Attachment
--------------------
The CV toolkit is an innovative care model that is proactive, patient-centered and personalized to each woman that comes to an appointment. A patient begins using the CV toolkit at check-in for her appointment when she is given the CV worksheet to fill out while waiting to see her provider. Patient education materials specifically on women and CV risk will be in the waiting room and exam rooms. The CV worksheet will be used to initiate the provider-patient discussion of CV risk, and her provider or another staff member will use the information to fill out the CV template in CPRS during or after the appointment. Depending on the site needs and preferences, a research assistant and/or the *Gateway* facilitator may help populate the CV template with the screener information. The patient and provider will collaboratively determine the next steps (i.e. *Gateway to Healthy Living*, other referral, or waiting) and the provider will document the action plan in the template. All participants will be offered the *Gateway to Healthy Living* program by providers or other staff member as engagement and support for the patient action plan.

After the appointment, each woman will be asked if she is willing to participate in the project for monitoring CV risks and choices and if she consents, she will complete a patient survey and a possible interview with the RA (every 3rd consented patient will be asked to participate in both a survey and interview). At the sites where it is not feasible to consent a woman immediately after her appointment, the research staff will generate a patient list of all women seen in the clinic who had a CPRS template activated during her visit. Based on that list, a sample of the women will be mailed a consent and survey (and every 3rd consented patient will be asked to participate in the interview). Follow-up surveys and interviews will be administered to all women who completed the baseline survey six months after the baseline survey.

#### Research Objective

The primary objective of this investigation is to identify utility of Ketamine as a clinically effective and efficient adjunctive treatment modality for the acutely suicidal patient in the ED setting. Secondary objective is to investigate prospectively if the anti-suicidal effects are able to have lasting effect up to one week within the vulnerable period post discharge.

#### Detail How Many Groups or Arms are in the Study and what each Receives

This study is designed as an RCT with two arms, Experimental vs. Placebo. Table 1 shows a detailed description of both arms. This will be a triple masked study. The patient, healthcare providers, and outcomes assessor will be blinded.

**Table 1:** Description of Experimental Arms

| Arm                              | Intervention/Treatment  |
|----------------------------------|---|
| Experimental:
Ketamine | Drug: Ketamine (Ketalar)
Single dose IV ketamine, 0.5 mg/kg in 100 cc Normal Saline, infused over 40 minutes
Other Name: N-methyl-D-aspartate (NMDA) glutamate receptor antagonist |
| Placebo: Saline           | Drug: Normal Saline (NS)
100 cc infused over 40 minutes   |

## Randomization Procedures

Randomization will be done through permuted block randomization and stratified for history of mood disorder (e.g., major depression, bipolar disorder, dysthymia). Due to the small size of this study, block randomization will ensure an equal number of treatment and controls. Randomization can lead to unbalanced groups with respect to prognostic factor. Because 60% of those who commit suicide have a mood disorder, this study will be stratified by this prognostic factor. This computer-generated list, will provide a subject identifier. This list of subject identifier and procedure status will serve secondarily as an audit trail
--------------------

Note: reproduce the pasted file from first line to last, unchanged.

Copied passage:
The CV toolkit is an innovative care model that is proactive, patient-centered and personalized to each woman that comes to an appointment. A patient begins using the CV toolkit at check-in for her appointment when she is given the CV worksheet to fill out while waiting to see her provider. Patient education materials specifically on women and CV risk will be in the waiting room and exam rooms. The CV worksheet will be used to initiate the provider-patient discussion of CV risk, and her provider or another staff member will use the information to fill out the CV template in CPRS during or after the appointment. Depending on the site needs and preferences, a research assistant and/or the *Gateway* facilitator may help populate the CV template with the screener information. The patient and provider will collaboratively determine the next steps (i.e. *Gateway to Healthy Living*, other referral, or waiting) and the provider will document the action plan in the template. All participants will be offered the *Gateway to Healthy Living* program by providers or other staff member as engagement and support for the patient action plan.

After the appointment, each woman will be asked if she is willing to participate in the project for monitoring CV risks and choices and if she consents, she will complete a patient survey and a possible interview with the RA (every 3rd consented patient will be asked to participate in both a survey and interview). At the sites where it is not feasible to consent a woman immediately after her appointment, the research staff will generate a patient list of all women seen in the clinic who had a CPRS template activated during her visit. Based on that list, a sample of the women will be mailed a consent and survey (and every 3rd consented patient will be asked to participate in the interview). Follow-up surveys and interviews will be administered to all women who completed the baseline survey six months after the baseline survey.

#### Research Objective

The primary objective of this investigation is to identify utility of Ketamine as a clinically effective and efficient adjunctive treatment modality for the acutely suicidal patient in the ED setting. Secondary objective is to investigate prospectively if the anti-suicidal effects are able to have lasting effect up to one week within the vulnerable period post discharge.

#### Detail How Many Groups or Arms are in the Study and what each Receives

This study is designed as an RCT with two arms, Experimental vs. Placebo. Table 1 shows a detailed description of both arms. This will be a triple masked study. The patient, healthcare providers, and outcomes assessor will be blinded.

**Table 1:** Description of Experimental Arms

| Arm                              | Intervention/Treatment  |
|----------------------------------|---|
| Experimental:
Ketamine | Drug: Ketamine (Ketalar)
Single dose IV ketamine, 0.5 mg/kg in 100 cc Normal Saline, infused over 40 minutes
Other Name: N-methyl-D-aspartate (NMDA) glutamate receptor antagonist |
| Placebo: Saline           | Drug: Normal Saline (NS)
100 cc infused over 40 minutes   |

## Randomization Procedures

Randomization will be done through permuted block randomization and stratified for history of mood disorder (e.g., major depression, bipolar disorder, dysthymia). Due to the small size of this study, block randomization will ensure an equal number of treatment and controls. Randomization can lead to unbalanced groups with respect to prognostic factor. Because 60% of those who commit suicide have a mood disorder, this study will be stratified by this prognostic factor. This computer-generated list, will provide a subject identifier. This list of subject identifier and procedure status will serve secondarily as an audit trail